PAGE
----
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Last month network security vendor Sophos released the results of its periodic virus activity survey: in the prior six months, the firm identified nearly 8,000 new Internet viruses, an increase of about 60% over the same period last year.
Sophos goes on to observe that it now takes 12 minutes before an unprotected, unpatched PC accrues a 50% chance of getting infected online. And as the virus writers saturate the Microsoft OS market, they’re moving increasingly into Mac, Linux and Unix systems.
In the hothouse ecosystem of the Internet, two viruses that have proved particularly “fit" from a Darwinian perspective are the Zafi-D and Sober-N worms. Zafi, appearing as an e-mail, tempts the unwary recipient to open an infective attachment (a sloppily-written Christmas greeting is favored), then commandeers the hapless PC into propagating more of the same. Zafi’s been in business for over 18 months, yet it still accounts for a quarter of all reported infections.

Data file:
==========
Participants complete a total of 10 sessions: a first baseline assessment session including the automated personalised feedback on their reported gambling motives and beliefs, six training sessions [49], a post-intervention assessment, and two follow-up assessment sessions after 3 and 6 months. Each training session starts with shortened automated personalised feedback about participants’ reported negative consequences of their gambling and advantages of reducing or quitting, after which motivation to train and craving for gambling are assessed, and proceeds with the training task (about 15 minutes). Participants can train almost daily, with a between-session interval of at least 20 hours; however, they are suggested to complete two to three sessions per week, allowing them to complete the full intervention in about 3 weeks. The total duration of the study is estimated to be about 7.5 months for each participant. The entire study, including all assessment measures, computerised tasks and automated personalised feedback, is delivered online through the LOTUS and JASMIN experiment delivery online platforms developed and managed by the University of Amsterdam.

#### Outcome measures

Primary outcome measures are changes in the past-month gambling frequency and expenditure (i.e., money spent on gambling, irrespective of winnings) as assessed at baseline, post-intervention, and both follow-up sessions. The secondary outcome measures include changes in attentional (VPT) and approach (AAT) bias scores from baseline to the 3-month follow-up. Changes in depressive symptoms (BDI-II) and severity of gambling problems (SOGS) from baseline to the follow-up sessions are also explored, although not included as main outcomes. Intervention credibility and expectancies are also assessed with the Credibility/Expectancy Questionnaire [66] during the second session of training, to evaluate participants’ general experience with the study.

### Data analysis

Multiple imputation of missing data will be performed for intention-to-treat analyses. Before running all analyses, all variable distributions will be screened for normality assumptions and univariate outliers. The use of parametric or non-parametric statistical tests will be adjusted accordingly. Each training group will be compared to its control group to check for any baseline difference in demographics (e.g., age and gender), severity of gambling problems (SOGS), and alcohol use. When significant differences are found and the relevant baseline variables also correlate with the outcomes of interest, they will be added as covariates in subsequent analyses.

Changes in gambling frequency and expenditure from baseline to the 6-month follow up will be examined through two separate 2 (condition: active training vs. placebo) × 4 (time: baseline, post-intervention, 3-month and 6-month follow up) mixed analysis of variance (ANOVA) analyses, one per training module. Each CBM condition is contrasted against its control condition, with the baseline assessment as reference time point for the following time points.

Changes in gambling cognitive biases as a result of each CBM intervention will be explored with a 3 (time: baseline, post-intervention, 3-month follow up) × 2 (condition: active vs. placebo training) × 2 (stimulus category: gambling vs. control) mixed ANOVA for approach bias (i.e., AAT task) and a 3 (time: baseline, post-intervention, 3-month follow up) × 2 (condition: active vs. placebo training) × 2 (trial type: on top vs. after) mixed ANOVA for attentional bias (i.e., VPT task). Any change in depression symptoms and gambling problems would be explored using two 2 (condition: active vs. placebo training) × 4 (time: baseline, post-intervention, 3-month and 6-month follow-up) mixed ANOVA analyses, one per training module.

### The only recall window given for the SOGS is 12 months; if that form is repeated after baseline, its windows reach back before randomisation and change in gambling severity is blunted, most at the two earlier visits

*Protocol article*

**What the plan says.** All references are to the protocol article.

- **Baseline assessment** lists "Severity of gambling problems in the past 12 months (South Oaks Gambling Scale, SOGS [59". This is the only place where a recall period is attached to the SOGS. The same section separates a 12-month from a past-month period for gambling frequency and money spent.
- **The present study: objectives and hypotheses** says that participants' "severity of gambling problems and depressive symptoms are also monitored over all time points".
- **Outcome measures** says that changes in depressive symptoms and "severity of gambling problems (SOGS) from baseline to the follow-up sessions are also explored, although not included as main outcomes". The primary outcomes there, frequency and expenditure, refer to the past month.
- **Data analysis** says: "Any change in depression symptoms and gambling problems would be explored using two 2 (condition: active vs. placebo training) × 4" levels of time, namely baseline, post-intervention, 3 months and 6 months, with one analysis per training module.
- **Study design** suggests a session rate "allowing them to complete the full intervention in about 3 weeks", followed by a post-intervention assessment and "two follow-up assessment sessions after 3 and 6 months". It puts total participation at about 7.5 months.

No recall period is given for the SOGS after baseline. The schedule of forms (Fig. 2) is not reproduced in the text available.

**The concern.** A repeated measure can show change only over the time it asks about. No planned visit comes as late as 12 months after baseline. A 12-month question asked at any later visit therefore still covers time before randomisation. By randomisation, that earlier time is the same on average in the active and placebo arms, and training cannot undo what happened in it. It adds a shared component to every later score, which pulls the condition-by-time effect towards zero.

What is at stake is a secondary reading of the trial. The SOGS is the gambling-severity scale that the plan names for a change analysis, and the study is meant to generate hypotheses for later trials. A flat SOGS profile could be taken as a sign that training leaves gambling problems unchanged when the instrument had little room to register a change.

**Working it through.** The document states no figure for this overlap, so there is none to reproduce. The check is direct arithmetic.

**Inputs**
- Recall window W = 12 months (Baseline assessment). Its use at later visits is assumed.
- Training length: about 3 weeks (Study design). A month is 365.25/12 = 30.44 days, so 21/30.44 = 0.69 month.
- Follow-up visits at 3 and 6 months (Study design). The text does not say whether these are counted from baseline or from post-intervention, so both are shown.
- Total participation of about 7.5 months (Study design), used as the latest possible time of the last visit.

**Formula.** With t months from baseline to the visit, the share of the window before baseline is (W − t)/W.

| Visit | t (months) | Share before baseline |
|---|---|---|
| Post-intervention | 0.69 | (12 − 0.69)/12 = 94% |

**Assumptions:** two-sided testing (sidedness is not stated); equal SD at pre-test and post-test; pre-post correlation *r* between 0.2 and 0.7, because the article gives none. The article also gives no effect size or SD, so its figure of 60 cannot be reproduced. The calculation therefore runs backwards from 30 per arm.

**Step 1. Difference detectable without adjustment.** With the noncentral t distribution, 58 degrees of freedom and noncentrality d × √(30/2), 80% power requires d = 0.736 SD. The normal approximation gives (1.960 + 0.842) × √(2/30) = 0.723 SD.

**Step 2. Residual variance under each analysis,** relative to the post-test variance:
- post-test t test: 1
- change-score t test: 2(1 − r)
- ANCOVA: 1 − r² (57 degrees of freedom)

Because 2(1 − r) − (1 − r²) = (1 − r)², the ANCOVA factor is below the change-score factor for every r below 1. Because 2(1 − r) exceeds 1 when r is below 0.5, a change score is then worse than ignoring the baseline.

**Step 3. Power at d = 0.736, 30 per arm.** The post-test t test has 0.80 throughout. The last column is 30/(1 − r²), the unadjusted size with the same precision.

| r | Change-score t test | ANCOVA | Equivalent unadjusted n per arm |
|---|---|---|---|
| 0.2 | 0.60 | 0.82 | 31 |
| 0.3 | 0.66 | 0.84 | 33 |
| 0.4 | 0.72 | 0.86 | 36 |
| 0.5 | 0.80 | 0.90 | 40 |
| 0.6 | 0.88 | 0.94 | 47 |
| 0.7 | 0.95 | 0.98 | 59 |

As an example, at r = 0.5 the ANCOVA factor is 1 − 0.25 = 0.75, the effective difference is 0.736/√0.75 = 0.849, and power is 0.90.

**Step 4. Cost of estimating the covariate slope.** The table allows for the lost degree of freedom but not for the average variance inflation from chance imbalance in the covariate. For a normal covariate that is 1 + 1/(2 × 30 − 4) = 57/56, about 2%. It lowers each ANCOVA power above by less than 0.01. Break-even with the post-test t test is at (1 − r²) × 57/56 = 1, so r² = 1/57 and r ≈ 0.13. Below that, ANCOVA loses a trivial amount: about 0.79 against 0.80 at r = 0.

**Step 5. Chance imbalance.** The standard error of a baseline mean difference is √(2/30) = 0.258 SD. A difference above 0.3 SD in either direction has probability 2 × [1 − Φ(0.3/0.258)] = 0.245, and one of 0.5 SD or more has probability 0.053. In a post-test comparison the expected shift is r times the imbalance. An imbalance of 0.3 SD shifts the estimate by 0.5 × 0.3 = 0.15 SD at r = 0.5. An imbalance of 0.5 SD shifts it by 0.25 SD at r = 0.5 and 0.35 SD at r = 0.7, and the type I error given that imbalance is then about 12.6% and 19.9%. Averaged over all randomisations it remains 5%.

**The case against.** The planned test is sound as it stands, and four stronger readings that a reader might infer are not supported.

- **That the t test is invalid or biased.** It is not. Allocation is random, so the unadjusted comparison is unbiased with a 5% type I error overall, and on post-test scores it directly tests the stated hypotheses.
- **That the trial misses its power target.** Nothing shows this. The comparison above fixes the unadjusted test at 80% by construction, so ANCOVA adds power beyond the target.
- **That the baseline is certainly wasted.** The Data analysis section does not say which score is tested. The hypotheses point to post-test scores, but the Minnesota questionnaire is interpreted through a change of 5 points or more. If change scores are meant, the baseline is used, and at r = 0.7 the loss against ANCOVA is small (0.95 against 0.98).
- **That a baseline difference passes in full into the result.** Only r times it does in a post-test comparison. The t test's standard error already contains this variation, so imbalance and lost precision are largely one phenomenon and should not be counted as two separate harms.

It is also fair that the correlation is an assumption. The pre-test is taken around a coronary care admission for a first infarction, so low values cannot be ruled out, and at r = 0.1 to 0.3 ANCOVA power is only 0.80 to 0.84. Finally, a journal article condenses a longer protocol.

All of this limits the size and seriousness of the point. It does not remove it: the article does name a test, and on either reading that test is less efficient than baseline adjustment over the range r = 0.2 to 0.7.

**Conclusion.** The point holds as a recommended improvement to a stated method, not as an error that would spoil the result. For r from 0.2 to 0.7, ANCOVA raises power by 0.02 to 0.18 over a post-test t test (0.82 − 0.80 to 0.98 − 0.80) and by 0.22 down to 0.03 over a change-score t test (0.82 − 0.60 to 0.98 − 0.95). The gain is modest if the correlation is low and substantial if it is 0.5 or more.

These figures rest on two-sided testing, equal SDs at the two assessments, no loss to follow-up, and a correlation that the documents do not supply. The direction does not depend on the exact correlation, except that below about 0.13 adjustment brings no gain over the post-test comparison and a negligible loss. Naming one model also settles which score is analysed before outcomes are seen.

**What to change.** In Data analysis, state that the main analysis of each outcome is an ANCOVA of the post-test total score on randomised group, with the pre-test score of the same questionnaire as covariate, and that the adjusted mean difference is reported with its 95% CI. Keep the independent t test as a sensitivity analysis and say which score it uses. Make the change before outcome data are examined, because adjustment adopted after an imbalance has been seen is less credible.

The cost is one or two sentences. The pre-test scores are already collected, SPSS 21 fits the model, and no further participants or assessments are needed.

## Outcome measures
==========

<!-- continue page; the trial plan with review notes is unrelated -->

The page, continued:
Sober lurks in file sharing networks, turning PC’s into zombies that spew out spam. Sober accounts for about 10% of all infections.
But the fastest-rising virus type is key-logging Trojans, now appearing three times more frequently than last year. Keyloggers track users’ keystrokes, the better to capture and pass on passwords, credit card data, etc.
This trend supports our theory that the ill-gained profit motive -- not merely juvenile hacking -- is driving this ever more intense virus rain. With real money now involved, we expect to see increasingly sophisticated virus production at the hands of criminal rings and even rogue states. A culmination of this trend would be efforts to disrupt large-scale commercial and government networks. Here’s hoping the White Hats have the resources and brains to keep up.
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